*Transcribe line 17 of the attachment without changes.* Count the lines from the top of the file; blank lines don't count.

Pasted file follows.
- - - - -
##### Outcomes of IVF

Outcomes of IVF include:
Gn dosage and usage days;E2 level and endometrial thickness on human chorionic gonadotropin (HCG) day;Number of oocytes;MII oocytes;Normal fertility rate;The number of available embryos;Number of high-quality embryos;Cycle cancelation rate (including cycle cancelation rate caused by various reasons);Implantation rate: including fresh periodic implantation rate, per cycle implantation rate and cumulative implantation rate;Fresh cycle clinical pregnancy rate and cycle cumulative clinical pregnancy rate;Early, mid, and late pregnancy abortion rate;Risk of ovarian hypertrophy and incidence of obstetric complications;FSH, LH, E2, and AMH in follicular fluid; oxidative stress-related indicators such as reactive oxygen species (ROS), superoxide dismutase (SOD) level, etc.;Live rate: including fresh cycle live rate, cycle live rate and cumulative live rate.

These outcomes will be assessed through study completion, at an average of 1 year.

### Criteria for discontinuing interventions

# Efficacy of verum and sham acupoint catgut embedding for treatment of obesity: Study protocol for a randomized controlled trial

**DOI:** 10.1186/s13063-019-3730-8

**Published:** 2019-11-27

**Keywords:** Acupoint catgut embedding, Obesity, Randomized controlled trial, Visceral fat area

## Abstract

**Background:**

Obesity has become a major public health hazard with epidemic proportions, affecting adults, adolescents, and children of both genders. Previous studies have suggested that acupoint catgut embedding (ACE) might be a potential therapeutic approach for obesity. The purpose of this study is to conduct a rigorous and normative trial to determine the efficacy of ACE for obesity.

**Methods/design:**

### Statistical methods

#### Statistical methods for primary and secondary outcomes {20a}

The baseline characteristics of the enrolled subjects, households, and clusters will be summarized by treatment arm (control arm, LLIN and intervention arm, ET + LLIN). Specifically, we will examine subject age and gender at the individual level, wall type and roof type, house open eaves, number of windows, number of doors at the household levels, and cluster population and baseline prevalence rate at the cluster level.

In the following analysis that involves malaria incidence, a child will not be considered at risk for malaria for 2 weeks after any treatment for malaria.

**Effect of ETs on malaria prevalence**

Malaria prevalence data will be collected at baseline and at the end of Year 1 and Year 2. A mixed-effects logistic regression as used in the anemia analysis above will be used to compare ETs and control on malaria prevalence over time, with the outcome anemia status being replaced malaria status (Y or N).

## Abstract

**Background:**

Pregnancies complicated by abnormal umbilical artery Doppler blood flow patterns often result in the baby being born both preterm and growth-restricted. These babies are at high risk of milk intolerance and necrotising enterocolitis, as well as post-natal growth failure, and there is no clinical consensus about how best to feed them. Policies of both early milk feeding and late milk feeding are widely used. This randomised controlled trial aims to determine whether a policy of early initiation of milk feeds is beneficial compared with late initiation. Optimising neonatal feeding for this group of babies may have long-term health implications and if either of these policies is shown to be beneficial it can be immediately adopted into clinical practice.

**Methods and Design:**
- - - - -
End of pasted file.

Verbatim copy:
In the following analysis that involves malaria incidence, a child will not be considered at risk for malaria for 2 weeks after any treatment for malaria.